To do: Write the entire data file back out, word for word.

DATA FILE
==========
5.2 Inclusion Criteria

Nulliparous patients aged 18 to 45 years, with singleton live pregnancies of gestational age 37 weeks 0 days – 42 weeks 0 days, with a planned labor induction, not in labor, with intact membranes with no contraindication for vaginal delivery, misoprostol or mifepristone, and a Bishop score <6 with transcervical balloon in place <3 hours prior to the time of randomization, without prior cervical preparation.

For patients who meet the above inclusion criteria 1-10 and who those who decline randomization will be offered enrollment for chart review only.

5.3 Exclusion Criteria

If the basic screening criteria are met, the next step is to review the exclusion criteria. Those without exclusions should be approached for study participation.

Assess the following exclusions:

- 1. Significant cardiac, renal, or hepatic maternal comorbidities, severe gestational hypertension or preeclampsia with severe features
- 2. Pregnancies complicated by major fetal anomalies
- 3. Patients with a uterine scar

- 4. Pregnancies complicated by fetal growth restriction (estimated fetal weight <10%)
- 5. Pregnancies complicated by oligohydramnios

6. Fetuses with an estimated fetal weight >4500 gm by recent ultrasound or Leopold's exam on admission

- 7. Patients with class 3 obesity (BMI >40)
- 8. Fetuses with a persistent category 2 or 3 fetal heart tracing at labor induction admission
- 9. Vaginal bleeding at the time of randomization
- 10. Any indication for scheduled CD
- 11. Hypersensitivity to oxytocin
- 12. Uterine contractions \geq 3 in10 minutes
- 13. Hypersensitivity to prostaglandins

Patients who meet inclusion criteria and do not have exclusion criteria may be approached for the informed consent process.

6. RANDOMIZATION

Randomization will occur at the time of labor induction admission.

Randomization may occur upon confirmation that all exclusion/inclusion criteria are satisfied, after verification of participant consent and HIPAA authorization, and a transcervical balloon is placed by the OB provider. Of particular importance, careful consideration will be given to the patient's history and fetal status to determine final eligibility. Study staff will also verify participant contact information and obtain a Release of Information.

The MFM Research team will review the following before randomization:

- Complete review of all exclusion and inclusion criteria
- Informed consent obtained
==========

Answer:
5.2 Inclusion Criteria

Nulliparous patients aged 18 to 45 years, with singleton live pregnancies of gestational age 37 weeks 0 days – 42 weeks 0 days, with a planned labor induction, not in labor, with intact membranes with no contraindication for vaginal delivery, misoprostol or mifepristone, and a Bishop score <6 with transcervical balloon in place <3 hours prior to the time of randomization, without prior cervical preparation.

For patients who meet the above inclusion criteria 1-10 and who those who decline randomization will be offered enrollment for chart review only.

5.3 Exclusion Criteria

If the basic screening criteria are met, the next step is to review the exclusion criteria. Those without exclusions should be approached for study participation.

Assess the following exclusions:

- 1. Significant cardiac, renal, or hepatic maternal comorbidities, severe gestational hypertension or preeclampsia with severe features
- 2. Pregnancies complicated by major fetal anomalies
- 3. Patients with a uterine scar

- 4. Pregnancies complicated by fetal growth restriction (estimated fetal weight <10%)
- 5. Pregnancies complicated by oligohydramnios

6. Fetuses with an estimated fetal weight >4500 gm by recent ultrasound or Leopold's exam on admission

- 7. Patients with class 3 obesity (BMI >40)
- 8. Fetuses with a persistent category 2 or 3 fetal heart tracing at labor induction admission
- 9. Vaginal bleeding at the time of randomization
- 10. Any indication for scheduled CD
- 11. Hypersensitivity to oxytocin
- 12. Uterine contractions \geq 3 in10 minutes
- 13. Hypersensitivity to prostaglandins

Patients who meet inclusion criteria and do not have exclusion criteria may be approached for the informed consent process.

6. RANDOMIZATION

Randomization will occur at the time of labor induction admission.

Randomization may occur upon confirmation that all exclusion/inclusion criteria are satisfied, after verification of participant consent and HIPAA authorization, and a transcervical balloon is placed by the OB provider. Of particular importance, careful consideration will be given to the patient's history and fetal status to determine final eligibility. Study staff will also verify participant contact information and obtain a Release of Information.

The MFM Research team will review the following before randomization:

- Complete review of all exclusion and inclusion criteria
- Informed consent obtained